Crime: Among a long list of candidates, the assassination of John F. Kennedy was one of those moments where people remember where they were when they heard the news. On November 22, 1963, Kennedy was shot in the head as his motorcade went through Dallas’ Dealey Plaza. His killer, Lee Harvey Oswald, was also murdered two days later by Jack Ruby. Conspiracy theories persist to this day on the subject.
Law: In Texas, it’s illegal to graffiti another person’s cow… but with your own, go nuts! Sticking with cattle, if you steal any, it’s a hangable offense.
Sports Team: Texas is well-represented across the state, in each of the Big 4 sports leagues. Dallas is home to the Cowboys (NFL), Mavericks (NBA), Stars (NHL) and Texas Rangers (MLB), while Houston has the Texans (NFL), Rockets (NBA) and Astros (MLB). There’s also the San Antonio Spurs (NBA) to round things out. Texas is football mad, so college and even high school programs are well attended.
Athlete: Texas seems to be a hotbed for professional wrestlers, including international superstars The Undertaker, ‘Stone Cold’ Steve Austin, Shawn Michaels, Jake ‘The Snake’ Roberts, and Booker T, as well as horde of famous grappling families such as the Guerreros, Von Erichs, Rhodes’ and Funks. Texas-based World Class Championship Wrestling was a major promotion, peaking in the mid 1980’s.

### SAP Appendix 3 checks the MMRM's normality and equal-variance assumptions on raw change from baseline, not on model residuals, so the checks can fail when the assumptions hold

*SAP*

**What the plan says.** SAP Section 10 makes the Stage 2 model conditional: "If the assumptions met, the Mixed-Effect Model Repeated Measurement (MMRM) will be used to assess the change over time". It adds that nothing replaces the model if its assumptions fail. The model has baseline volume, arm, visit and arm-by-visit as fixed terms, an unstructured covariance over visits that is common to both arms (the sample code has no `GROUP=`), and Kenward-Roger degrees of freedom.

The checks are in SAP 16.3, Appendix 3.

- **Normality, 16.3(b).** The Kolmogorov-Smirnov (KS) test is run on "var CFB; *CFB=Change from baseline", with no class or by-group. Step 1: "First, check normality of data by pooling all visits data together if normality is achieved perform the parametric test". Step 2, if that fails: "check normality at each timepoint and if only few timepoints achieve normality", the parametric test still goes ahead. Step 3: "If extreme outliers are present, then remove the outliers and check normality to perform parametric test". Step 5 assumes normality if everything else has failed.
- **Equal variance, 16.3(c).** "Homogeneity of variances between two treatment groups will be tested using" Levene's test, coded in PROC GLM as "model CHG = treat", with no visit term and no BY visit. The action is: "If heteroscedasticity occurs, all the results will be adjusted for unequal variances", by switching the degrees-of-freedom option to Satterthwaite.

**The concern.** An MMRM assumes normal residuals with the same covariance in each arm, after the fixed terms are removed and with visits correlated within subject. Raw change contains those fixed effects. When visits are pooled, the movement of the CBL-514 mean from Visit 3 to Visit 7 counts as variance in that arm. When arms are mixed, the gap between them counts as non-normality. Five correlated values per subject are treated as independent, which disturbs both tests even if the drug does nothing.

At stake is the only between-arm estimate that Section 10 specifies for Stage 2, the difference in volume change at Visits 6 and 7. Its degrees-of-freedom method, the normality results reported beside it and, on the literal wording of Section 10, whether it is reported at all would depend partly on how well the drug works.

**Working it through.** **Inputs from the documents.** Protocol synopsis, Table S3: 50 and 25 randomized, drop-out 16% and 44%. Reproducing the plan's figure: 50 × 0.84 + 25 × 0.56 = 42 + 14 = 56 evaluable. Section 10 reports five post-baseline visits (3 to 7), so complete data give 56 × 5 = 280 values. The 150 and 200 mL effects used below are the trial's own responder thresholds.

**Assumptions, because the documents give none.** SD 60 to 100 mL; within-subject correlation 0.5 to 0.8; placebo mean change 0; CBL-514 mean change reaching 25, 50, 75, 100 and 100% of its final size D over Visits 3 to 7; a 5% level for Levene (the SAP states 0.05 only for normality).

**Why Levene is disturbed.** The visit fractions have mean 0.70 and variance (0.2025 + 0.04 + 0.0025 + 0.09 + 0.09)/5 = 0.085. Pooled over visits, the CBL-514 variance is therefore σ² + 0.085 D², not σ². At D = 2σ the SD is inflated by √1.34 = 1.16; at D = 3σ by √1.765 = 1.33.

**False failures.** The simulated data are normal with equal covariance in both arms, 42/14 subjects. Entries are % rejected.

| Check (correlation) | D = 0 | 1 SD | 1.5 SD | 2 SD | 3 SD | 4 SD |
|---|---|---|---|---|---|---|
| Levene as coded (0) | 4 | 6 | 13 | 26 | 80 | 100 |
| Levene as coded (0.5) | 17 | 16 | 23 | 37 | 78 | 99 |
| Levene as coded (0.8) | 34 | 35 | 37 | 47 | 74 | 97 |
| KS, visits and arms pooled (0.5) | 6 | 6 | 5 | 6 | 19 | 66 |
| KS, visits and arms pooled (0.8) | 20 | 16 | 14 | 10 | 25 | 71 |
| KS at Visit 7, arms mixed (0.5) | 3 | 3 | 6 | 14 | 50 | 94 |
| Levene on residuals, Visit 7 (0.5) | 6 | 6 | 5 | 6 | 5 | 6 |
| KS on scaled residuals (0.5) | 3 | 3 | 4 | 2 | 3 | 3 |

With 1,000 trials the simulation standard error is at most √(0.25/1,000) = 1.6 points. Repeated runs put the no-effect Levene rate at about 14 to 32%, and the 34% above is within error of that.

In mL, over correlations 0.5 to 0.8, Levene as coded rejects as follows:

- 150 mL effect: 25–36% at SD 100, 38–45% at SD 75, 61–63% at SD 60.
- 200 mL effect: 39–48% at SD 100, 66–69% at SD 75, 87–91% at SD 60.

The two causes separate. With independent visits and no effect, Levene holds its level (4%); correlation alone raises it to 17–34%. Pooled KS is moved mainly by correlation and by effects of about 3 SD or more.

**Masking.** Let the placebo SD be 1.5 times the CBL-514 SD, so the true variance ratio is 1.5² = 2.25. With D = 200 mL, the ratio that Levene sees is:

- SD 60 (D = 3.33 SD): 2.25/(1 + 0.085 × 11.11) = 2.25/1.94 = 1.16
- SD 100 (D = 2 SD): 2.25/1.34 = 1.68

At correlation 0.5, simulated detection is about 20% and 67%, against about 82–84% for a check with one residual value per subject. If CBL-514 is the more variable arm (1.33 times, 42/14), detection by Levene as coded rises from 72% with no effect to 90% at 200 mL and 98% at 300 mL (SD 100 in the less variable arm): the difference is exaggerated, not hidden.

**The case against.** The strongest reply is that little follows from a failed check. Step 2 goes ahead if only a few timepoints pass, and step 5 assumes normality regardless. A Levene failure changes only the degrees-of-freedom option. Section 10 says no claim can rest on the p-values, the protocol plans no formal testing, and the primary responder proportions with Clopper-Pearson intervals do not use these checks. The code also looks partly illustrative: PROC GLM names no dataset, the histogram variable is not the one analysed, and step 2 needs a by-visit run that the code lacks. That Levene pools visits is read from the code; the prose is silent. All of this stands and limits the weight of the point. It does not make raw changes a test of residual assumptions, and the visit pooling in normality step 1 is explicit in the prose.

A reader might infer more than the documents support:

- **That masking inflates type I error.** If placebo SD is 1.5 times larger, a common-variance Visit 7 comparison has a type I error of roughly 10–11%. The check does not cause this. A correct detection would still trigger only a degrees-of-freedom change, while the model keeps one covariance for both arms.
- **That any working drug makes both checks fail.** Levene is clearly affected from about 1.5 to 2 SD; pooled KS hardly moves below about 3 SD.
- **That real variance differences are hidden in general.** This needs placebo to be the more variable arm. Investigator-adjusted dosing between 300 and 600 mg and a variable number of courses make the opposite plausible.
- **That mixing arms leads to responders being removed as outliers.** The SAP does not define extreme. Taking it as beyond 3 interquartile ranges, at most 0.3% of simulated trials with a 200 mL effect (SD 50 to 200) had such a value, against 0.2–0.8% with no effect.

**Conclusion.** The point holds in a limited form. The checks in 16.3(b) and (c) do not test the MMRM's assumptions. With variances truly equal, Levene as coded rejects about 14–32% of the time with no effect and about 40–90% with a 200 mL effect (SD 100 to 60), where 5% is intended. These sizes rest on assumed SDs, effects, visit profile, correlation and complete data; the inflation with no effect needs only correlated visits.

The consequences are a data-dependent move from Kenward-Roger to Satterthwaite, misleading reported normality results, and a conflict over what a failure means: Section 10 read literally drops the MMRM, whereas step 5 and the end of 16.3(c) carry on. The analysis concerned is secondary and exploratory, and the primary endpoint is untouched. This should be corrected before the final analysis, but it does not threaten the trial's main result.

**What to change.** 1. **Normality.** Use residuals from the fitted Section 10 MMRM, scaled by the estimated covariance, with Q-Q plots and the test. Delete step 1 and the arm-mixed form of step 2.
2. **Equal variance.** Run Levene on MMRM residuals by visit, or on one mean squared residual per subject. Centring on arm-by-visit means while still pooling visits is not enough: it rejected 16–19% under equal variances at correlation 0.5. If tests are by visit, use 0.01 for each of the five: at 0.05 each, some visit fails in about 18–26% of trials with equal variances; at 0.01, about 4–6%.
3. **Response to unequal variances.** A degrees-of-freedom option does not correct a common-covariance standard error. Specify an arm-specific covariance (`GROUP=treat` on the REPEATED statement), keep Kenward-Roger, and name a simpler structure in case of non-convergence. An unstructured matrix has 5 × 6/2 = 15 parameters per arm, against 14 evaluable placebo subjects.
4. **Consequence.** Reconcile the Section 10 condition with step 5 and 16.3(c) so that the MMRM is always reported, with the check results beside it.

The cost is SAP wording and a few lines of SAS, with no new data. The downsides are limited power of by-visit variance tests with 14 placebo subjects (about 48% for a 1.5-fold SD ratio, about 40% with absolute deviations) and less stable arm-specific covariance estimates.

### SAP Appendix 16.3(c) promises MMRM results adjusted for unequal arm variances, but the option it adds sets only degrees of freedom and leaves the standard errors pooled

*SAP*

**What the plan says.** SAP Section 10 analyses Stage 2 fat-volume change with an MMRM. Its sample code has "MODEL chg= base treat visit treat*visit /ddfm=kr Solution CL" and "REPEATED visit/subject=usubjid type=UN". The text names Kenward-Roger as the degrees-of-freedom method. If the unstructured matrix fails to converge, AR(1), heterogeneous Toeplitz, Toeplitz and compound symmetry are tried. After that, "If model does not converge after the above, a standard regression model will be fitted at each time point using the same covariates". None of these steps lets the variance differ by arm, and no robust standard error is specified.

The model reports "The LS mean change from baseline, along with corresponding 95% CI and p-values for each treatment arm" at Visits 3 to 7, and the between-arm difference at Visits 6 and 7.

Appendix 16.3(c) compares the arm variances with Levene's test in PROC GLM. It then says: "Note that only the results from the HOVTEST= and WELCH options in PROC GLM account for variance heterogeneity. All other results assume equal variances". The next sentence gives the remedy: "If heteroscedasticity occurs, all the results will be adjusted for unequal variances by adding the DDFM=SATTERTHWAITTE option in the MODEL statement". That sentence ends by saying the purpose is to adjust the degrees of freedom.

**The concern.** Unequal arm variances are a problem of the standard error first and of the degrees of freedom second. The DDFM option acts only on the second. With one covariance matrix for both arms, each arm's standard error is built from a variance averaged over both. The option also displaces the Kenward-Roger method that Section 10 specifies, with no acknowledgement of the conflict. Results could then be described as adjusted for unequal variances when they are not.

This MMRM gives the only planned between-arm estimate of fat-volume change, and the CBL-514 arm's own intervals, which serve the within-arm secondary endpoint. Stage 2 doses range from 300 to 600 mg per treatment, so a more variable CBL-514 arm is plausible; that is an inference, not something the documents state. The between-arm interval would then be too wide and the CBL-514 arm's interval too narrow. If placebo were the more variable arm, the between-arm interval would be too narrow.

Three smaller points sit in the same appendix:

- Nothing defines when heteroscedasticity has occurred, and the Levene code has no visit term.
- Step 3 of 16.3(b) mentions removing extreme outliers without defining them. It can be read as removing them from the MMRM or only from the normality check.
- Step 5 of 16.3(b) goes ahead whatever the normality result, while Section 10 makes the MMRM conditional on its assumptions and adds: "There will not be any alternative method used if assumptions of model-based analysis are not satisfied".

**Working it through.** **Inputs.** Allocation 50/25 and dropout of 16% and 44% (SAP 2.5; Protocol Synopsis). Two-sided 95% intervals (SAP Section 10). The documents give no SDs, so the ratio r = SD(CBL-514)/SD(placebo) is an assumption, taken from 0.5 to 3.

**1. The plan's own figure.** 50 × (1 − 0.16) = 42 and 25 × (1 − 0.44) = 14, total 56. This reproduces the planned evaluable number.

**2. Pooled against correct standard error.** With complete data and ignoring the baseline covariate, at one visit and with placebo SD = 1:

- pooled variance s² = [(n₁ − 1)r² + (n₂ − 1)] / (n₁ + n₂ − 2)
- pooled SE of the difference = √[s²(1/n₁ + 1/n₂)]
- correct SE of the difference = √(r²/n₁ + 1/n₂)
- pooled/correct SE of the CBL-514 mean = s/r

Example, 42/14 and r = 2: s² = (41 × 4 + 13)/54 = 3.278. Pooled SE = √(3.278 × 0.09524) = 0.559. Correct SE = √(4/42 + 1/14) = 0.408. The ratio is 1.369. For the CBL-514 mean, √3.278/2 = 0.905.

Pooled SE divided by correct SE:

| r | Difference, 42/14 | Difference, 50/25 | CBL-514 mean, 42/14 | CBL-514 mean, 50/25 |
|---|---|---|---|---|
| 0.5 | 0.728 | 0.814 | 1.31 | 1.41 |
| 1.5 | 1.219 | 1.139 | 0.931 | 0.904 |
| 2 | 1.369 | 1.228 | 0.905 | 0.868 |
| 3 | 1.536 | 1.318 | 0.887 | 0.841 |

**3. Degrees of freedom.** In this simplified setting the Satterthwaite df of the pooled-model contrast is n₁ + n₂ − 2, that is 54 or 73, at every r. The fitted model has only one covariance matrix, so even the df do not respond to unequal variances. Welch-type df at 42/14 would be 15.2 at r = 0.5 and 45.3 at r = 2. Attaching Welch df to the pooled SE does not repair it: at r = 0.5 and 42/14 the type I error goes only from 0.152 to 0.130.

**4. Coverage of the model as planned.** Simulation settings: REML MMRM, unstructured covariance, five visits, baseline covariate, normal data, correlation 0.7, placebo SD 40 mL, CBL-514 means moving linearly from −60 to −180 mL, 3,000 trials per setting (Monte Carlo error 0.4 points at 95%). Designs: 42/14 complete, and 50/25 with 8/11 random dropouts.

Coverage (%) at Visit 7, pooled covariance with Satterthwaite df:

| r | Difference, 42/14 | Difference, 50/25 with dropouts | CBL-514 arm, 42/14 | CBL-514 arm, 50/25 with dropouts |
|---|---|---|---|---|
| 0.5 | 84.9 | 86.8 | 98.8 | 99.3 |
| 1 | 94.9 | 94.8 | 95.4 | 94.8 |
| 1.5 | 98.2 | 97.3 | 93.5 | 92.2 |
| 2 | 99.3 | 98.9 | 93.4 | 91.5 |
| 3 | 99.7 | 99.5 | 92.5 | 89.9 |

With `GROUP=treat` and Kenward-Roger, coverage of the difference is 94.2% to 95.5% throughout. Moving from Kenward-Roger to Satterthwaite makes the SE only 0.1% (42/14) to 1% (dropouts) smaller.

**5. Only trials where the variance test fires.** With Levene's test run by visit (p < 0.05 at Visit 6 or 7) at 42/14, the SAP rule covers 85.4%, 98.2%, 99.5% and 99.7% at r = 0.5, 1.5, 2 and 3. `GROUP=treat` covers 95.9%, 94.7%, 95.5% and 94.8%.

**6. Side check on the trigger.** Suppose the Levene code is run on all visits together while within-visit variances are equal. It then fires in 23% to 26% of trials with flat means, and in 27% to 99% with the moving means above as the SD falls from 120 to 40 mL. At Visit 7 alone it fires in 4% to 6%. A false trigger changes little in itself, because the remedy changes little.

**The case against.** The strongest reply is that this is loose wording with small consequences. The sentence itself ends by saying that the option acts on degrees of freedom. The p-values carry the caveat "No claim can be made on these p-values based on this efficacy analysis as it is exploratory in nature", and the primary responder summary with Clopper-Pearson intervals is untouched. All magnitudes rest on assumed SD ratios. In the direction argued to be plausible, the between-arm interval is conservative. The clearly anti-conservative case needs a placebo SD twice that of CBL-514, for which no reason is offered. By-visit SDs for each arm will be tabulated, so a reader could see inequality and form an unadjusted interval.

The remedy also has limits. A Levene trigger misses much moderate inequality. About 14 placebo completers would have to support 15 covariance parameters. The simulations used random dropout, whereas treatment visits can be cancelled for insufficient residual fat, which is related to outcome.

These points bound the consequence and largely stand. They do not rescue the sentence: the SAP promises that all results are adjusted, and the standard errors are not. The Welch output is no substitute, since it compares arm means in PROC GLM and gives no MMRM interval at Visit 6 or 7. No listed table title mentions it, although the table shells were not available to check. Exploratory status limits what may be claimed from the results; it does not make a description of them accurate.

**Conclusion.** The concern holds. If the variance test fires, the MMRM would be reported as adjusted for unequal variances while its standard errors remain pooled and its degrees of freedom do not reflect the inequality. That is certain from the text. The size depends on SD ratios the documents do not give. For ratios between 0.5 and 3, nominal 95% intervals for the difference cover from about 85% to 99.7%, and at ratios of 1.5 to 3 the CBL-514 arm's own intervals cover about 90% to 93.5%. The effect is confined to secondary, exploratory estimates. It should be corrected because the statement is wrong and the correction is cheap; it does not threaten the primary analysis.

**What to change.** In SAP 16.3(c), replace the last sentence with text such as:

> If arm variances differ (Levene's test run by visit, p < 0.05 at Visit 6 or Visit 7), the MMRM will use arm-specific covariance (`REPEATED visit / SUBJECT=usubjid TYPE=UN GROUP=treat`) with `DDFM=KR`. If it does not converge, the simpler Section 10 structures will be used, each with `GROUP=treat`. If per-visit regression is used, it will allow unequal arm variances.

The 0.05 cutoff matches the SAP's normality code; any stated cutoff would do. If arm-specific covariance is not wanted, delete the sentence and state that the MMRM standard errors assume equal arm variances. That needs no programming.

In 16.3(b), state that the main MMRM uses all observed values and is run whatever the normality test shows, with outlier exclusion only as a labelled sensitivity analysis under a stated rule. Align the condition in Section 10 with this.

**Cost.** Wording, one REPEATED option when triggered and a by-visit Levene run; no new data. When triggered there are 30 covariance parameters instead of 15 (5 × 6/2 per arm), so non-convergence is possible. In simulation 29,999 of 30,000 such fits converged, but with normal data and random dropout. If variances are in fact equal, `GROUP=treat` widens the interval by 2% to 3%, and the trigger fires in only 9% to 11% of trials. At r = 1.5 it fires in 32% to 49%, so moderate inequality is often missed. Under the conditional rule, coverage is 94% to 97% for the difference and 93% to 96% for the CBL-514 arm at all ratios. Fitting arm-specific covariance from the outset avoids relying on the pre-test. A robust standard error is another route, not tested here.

Famous Home: Woodland, in Huntsville, was home to Sam Houston, a key figure in the Texas Revolution and first president of the Republic of Texas. The one-room log cabin can be found on the grounds of Sam Houston State University, with free tours available. The city of Houston (once the capital), the largest city in the state, is named after him.
Urban Legend: Given its proximity and history with Mexico, much of Latin culture is intertwined in Texas, including its legends. These include La Llorona (The Weeping Woman), El Muerto (Headless Horseman) and Chupacabra (Goat-Sucker). There’s also the mystery of what happened to Debbie from Debbie Does Dallas, but that’s a story for another day.